Okay, so you’ve gotten yourself into a bit of debt. It’s okay. This is a no-judgement zone. We’ve all done it. It’s what you do now that will make all the difference.

You need to decide which debt to pay off first.

There are basically two schools of thought on this. One is to payoff the smallest balance first and then add the amount of those payments to your remaining debt. Repeat the process over and over until all of your debt is gone. It is the so-called Snowball Method.

The other approach is to payoff the debt with the highest interest rate first, even if that means carrying balances on multiple accounts for longer.

I know that there is a lot of support for the first method… it feels good to get an account down to a zero balance. But, it is a more expensive way to clear debt than tackling higher interest rates first.

Payoff High Interest Debt First

Let’s look at a simple example. Imagine you have two credit cards. One has an interest rate of 25% and a balance of $1,500. The other has an interest rate of 5% and a balance of $500.

The Cost of Credit Card Debt 01

Now, imagine that one month, after paying all your bills, you find that you have an extra $100. You decide you are going to put that $100 toward paying down your debt. But, which card should you put it on?

If you put it toward the smaller balance you might be able to pay that card off completely in just a few months and that will feel good! But, this is not a blog about feeling good about yourself. It is a blog about sound financial advice.

To figure out where your money will do the most good, you need to know how much each $100 you have borrowed is costing you. Then, you should stop borrowing (pay back) the most expensive $100.

The good news is that it’s super easy: Every bank that lends money is required to put your interest rate right on your statement every month. So you can just look at your statements and multiply the interest rate on each of your balances by $100. That’s how much a hundred dollars on that account costs you per year.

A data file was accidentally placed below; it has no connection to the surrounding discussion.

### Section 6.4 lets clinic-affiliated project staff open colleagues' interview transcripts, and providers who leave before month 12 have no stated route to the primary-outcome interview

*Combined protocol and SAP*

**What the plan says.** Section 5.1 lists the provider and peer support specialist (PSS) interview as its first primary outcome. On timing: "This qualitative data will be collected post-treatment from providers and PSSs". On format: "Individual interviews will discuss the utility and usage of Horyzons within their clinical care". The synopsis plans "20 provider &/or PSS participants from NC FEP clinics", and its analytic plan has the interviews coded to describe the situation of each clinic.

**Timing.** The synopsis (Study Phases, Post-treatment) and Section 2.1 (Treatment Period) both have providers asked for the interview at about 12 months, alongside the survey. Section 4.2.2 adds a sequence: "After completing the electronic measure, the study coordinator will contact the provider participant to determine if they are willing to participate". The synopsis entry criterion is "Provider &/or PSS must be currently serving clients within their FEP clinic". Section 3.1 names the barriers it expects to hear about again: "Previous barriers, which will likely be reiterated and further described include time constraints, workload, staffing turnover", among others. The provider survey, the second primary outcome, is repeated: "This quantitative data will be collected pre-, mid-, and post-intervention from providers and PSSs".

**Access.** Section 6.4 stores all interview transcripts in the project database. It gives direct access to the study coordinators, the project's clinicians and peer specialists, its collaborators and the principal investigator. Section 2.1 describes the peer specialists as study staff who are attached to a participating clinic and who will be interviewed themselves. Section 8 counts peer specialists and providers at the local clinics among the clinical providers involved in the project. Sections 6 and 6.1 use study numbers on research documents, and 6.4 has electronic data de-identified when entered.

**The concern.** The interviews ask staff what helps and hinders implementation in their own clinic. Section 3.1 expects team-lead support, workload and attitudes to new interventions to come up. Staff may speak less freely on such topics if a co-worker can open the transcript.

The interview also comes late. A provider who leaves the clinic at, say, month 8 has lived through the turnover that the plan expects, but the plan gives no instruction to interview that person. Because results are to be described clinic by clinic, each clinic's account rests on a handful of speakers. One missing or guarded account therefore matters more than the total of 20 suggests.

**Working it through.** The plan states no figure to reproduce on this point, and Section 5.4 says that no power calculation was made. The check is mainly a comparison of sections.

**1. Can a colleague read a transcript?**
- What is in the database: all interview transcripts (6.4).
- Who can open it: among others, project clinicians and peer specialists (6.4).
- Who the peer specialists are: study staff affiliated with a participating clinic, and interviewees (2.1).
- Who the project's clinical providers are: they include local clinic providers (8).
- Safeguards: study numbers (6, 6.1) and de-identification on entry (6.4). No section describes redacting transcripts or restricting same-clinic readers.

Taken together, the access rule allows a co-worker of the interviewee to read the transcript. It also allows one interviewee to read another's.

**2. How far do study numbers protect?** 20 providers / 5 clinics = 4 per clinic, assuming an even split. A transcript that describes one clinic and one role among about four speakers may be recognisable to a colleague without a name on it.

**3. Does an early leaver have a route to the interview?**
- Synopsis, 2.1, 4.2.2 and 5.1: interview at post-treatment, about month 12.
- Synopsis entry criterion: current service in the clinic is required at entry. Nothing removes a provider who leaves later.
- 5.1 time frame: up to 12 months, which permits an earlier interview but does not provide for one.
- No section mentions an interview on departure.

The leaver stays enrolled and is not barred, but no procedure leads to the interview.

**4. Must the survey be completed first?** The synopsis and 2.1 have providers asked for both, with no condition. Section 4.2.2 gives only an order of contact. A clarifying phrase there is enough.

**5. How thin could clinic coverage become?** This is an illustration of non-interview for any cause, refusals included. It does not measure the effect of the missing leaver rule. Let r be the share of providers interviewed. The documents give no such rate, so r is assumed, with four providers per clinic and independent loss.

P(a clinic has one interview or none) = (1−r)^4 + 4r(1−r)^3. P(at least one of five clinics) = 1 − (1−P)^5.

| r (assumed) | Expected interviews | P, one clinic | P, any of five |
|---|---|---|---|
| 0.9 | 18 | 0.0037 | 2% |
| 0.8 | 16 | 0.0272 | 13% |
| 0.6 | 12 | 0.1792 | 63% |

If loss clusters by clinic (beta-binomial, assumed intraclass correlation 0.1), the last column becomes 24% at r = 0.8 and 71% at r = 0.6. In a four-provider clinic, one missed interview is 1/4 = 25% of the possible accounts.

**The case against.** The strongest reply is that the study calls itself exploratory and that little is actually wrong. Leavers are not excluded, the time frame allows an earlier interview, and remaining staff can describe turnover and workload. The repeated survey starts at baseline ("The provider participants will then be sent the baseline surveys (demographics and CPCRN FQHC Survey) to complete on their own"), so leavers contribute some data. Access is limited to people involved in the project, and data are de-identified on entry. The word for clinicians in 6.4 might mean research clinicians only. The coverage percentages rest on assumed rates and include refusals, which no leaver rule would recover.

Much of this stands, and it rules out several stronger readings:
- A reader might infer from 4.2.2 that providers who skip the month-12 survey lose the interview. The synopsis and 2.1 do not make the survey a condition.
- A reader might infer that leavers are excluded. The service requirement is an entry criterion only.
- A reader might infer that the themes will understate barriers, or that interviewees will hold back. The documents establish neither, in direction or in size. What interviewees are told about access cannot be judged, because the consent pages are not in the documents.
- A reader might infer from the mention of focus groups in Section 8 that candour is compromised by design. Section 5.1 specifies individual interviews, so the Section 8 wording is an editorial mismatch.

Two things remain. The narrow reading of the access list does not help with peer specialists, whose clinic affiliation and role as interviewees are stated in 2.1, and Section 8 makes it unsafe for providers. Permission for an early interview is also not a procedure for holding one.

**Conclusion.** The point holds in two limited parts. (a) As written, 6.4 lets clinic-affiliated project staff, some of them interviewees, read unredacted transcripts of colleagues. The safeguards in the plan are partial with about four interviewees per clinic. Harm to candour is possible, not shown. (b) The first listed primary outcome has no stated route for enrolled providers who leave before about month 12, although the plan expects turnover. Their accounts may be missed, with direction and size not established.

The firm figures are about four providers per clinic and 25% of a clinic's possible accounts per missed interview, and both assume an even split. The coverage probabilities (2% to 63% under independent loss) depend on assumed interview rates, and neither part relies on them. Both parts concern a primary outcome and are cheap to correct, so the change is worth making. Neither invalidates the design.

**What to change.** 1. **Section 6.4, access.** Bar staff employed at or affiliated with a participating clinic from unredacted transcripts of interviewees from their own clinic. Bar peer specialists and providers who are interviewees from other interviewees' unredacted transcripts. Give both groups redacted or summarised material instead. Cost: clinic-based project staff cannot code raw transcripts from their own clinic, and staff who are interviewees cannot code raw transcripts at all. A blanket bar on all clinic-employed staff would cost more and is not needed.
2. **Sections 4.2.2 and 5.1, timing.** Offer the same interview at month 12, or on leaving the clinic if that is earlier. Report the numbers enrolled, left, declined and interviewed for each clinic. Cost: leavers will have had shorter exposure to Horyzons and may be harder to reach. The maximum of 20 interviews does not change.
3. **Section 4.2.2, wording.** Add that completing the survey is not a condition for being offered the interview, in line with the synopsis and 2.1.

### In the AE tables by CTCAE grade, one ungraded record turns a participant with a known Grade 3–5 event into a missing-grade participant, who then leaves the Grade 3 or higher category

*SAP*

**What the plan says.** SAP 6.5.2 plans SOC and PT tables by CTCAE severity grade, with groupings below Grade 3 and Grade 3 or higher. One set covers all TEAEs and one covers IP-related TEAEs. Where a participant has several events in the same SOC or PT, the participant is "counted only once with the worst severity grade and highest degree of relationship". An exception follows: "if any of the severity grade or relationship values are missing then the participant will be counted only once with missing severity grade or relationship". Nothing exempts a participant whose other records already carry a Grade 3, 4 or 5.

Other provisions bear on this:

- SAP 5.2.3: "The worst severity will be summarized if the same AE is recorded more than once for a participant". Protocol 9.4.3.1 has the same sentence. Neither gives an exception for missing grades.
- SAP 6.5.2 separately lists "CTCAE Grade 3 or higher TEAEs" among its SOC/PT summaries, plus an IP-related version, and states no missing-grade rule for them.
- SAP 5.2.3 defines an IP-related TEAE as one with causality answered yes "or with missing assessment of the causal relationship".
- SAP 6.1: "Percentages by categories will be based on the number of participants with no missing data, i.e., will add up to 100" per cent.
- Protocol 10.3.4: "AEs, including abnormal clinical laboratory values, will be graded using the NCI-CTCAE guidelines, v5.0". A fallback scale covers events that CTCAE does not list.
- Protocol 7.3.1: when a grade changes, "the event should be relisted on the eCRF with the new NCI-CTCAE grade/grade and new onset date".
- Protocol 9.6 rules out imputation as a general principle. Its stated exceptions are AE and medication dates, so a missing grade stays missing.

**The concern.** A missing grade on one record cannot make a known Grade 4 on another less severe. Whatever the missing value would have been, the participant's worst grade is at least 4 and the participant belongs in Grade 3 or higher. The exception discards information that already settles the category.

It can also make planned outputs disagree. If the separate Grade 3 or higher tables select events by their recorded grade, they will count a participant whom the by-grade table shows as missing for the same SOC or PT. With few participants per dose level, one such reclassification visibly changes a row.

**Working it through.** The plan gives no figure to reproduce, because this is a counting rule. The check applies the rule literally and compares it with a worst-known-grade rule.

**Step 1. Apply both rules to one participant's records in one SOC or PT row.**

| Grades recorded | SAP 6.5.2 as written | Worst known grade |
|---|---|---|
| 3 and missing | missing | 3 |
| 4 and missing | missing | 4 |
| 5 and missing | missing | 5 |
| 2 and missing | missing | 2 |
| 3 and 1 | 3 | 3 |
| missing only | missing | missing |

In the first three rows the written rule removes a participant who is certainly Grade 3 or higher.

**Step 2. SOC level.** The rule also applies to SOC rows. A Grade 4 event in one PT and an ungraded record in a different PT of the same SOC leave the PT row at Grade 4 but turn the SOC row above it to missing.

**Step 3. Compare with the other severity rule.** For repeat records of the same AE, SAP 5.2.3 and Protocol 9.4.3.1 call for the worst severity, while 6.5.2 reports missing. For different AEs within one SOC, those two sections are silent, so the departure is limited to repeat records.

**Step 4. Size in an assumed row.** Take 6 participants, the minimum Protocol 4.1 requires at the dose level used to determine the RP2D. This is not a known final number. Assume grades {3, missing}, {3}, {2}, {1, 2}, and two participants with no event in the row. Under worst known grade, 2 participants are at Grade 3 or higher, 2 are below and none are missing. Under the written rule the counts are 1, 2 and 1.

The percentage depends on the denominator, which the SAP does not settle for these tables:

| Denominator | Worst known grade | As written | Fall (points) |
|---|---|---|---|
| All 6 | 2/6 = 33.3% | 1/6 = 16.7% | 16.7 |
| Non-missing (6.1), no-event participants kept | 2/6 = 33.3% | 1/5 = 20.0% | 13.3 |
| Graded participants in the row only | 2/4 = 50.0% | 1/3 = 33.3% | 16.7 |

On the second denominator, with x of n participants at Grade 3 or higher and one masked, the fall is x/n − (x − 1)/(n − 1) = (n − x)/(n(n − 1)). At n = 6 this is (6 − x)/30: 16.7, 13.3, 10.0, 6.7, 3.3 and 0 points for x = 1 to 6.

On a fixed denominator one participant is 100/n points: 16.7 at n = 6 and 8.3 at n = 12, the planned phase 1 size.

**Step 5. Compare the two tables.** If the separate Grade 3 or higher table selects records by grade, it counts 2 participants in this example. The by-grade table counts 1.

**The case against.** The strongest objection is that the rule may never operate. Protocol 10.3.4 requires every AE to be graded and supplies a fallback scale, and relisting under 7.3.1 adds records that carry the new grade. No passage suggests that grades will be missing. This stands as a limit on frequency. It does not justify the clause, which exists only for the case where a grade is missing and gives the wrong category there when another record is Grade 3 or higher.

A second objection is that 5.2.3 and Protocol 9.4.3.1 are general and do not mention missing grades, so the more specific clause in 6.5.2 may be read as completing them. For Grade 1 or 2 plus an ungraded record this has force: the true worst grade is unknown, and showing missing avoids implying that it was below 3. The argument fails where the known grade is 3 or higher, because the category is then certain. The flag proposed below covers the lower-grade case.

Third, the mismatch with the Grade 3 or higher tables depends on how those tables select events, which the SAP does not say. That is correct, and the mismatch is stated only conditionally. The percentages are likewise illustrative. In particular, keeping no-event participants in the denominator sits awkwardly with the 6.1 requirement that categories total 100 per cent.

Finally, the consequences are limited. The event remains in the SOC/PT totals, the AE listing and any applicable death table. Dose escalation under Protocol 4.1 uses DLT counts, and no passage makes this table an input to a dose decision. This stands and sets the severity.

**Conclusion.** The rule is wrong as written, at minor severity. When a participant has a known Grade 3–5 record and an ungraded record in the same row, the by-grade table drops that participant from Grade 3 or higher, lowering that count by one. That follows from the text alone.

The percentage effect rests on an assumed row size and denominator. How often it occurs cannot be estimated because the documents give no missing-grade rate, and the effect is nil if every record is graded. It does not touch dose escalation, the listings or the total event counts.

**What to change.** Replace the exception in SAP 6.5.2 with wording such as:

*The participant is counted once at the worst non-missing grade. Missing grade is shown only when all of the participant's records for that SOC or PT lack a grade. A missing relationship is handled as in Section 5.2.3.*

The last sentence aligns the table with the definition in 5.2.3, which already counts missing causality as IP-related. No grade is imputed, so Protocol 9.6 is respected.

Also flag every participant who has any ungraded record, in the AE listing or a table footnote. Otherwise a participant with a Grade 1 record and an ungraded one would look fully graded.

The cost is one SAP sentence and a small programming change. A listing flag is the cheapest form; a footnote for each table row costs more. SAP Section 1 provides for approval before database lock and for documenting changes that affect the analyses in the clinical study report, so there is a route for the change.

In our example, $100 on the blue card costs you $25 per year. And, $100 on the green card only costs $5 per year.

The Cost of Credit Card Debt 02

I don’t know about you, but it seems pretty straightforward to me: If I have the option of paying $5 for something or $25 for the exact same thing… I will choose $5 every time.

That’s why I would choose to pay off the more expensive debt first. I would put the extra $100 payment on the blue card.

The Cost of Credit Card Debt 03

The best part: this works for all kinds of debt.

You can compare your mortgage, car loan, student loans, credit cards, personal loans, payday loans, furniture store loans… everything.

Every lender in the US is required to disclose the interest rate on every loan they issue. And, they are all required to calculate it the same way. So, you can decide exactly how to distribute your hard-earned money to repay the loans that are the most expensive first.


One quick clarification: this applies to extra payments you are making beyond the minimum payment.

Be sure that you are making the minimum payment on all of the debts you have: credit cards, personal loans, car loans, mortgages, etc.

Then, when you have the ability to make additional payments, choose the loan that has the highest interest rate first. Pay that loan off in full before you make any additional payments (beyond the minimum) to any of your additional loans.

For most people, this will mean paying off unsecured debt first because that debt generally has higher interest rates. So, the waterfall will likely look something like:

  1. High-interest credit cards
  2. Lower-interest credit cards
  3. Personal Loans
  4. Car loans
  5. Student Loans
  6. Mortgages

Of course, the order may be different for you. It all depends on your interest rates.

If you need help deciding between paying down debt and building an emergency reserve, check out my take on the Cash Windfall Waterfall.

If you find that you never have any extra cash flow for additional debt payments because you are living paycheck-to-paycheck, I go into detail on how to break that cycle in my book: Practically Independent: Practical Advice to Become Financially Independent.

I hope this helps! Comment below with your tips and tricks – or send me an email any time!

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